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  • Author or Editor: Diana M. Hassel x
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Abstract

Objective—To characterize the texture, mineralogic features, and chemical features of enteroliths obtained from horses.

Sample Population—Enteroliths from 13 horses with colic.

Procedure—Enteroliths were harvested from 13 horses that underwent ventral midline celiotomy for treatment of colic or necropsy because of colonic obstruction and rupture caused by enteroliths. Dietary and environmental history were determined via questionnaires or evaluation of medical records. In 7 horses that underwent surgical treatment for enterolithiasis, samples of colonic contents were obtained via an enterotomy in the pelvic flexure. Colonic concentrations of magnesium (Mg), phosphorus (P), sulfur (S), sodium (Na), calcium (Ca), and potassium (K) were determined. Enteroliths were analyzed via electron microprobe analysis and X-ray diffraction.

Results—Enteroliths varied widely regarding degree of porosity, presence and distribution of radiating texture, and composition and size of the central nidus. A distinct concentric banding was identifiable in all enteroliths. Struvite was the predominant component of all enteroliths, although Mg vivianite was identified in 5 enteroliths, and there were variable quantities of Na, S, K, and Ca in the struvite within enteroliths. Despite an abundance of Ca in colonic fluids, Mgphosphate minerals were preferentially formed, compared with Ca-phosphates (apatite), in equine enteroliths.

Conclusions and Clinical Relevance—Enteroliths comprise 2 major Mg phosphates: struvite and Mg vivianite. There is wide variability in macrotexture and ionic concentrations between and within enteroliths. (Am J Vet Res 2001;62:350–358)

Full access
in American Journal of Veterinary Research

Abstract

Objective—To determine the adsorptive capability of di-tri-octahedral smectite (DTOS) on Clostridium perfringens alpha, beta, and beta-2 exotoxins and equine colostral antibodies.

Sample Population—3 C perfringens exotoxins and 9 colostral samples.

Procedures—Alpha, beta, and beta-2 exotoxins were individually co-incubated with serial dilutions of DTOS or bismuth subsalicylate, and the amount of toxin remaining after incubation was determined via toxin-specific ELISAs. Colostral samples from healthy mares were individually co-incubated with serial dilutions of DTOS, and colostral IgG concentrations were determined via single radial immunodiffusion assay.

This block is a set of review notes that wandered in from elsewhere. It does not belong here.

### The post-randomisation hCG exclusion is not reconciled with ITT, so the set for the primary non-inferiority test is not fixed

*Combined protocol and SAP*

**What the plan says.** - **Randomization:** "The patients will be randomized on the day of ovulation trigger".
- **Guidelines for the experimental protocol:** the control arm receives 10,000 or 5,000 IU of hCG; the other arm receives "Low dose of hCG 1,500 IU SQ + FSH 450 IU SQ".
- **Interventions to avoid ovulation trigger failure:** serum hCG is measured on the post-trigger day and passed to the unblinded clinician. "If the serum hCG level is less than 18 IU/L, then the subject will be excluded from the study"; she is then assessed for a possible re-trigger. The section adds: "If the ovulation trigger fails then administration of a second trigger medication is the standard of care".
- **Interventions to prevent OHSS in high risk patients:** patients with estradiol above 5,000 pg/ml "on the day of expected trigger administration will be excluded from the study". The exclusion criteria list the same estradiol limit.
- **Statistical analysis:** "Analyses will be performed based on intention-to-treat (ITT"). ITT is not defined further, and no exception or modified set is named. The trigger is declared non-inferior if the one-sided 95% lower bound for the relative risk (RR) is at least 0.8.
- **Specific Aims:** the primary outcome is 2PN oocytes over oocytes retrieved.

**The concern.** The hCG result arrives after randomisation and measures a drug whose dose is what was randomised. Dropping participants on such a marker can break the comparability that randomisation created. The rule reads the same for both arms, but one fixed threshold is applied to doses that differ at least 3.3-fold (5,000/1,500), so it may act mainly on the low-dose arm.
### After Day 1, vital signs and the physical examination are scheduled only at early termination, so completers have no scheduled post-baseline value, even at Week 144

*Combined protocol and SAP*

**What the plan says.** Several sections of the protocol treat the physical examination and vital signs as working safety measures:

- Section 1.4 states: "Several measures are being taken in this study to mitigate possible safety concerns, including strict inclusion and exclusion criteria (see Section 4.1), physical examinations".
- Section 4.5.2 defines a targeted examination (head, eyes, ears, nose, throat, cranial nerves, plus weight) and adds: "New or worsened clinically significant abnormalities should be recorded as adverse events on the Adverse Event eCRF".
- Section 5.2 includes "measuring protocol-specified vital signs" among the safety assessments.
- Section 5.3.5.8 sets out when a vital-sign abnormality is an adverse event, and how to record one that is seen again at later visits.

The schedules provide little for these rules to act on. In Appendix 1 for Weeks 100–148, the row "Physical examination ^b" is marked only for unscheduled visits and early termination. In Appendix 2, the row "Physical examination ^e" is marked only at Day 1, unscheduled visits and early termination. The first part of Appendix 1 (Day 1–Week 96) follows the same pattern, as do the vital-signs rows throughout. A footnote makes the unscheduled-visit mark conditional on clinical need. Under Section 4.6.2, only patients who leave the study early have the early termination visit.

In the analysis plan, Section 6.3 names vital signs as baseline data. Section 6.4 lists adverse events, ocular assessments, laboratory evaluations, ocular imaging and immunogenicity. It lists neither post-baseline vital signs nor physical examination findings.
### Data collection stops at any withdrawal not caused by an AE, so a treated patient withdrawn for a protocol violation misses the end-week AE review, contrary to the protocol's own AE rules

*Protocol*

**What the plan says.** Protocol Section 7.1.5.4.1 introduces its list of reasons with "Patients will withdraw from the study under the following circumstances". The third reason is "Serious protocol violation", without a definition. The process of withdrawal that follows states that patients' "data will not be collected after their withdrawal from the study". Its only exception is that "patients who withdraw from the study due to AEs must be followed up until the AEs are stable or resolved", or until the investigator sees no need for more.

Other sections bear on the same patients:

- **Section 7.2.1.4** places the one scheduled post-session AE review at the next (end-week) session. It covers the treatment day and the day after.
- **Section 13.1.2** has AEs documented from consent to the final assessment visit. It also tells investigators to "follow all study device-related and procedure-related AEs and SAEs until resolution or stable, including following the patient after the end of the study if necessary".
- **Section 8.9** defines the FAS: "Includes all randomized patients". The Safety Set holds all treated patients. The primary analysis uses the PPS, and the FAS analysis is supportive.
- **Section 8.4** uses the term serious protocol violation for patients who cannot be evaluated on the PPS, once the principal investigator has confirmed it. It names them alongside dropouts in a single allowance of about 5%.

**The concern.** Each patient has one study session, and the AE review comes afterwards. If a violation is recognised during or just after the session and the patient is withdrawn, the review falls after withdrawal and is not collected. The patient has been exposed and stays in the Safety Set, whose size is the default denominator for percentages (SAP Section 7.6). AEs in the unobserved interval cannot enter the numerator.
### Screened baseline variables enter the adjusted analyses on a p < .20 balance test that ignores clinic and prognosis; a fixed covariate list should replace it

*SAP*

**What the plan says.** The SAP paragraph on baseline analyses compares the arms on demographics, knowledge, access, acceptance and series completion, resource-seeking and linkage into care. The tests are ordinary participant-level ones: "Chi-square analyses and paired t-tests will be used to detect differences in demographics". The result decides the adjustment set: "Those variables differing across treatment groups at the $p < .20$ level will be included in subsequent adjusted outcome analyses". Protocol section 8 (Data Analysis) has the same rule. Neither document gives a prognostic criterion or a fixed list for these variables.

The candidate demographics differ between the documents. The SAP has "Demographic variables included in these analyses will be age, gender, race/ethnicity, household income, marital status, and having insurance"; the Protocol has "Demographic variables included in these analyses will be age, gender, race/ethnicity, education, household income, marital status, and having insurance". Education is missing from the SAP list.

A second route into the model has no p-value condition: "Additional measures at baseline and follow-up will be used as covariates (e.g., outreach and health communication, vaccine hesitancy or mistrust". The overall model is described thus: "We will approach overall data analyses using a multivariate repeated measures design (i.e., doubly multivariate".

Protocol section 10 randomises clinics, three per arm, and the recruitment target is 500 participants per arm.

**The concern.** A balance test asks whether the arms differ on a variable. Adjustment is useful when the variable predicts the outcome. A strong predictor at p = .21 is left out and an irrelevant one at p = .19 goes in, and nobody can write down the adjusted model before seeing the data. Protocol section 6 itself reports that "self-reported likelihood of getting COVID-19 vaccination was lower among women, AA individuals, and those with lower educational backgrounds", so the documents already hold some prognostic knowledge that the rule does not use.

Results—Di-tri-octahedral smectite decreased the amount of each C perfringens exotoxin in co-incubated samples in a dose-dependent manner and was more effective than bismuth subsalicylate at reducing exotoxins in vitro. Decreases in the concentration of IgG were detected in samples of colostrum that were combined with DTOS at 1:4 through 1:16 dilutions, whereas no significant decrease was evident with DTOS at the 1:32 dilution.

Conclusions and Clinical Relevance—Di-tri-octahedral smectite effectively adsorbed C perfringens exotoxins in vitro and had a dose-dependent effect on the availability of equine colostral antibodies. Results suggested that DTOS may be an appropriate adjunctive treatment in the management of neonatal clostridiosis in horses. In vivo studies are necessary to fully assess the clinical efficacy of DTOS treatment.

Full access
in American Journal of Veterinary Research

Objective

To identify breed, age, sex, physical findings, history, and outcome of treatment in horses and other equids with enterolithiasis.

Design

Retrospective study.

Animals

900 equids with enterolithiasis.

Procedure

Medical records from equids with enterolithiasis admitted between 1973 and 1996 were reviewed. Data on signalment, history, physical examination and clinicopathologic findings, surgical findings, and outcome were compiled from records and from telephone interviews with owners. Sex and breed predilections were determined by comparison of the study population with the general hospital population of equids during the same time period.

Results

Equids with enterolithiasis represented 15.1% of patients admitted for treatment of colic, and 27.5% of patients undergoing celiotomy for treatment of colic. Arabian and Arabian crosses, Morgans, American Saddlebreds, and donkeys were significantly overrepresented, and Thoroughbreds, Standardbreds, warmbloods, and stallions were significantly underrepresented in the study population, compared with the hospital population. The mean age of equids with enterolithiasis was 11.4 years. The most common historic findings were signs of intermittent colic (33.3%) and passage of enteroliths in the feces (13.5%). Physical examination findings were similar to those found in equids with other forms of nonstrangulating large colon obstructive disease. Fifteen percent (131) developed gastrointestinal tract rupture caused by an enterolith that necessitated euthanasia. Short-term and 1-year survival rates for equids undergoing celiotomy for treatment of enterolithiasis and recovering from anesthesia were excellent (96.2 and 92.5%, respectively), and postoperative complications were uncommon. Recurrence of enterolithiasis was identified in 7.7% of the study population.

Clinical Implications

Results indicated that short-term and 1-year survival rates for equids undergoing surgery for enterolithiasis are excellent. Identification of signalment, history, and management factors may help identify equids with a high risk for development of enterolithiasis. (J Am Vet Med Assoc 1999;214;233–237)

Free access
in Journal of the American Veterinary Medical Association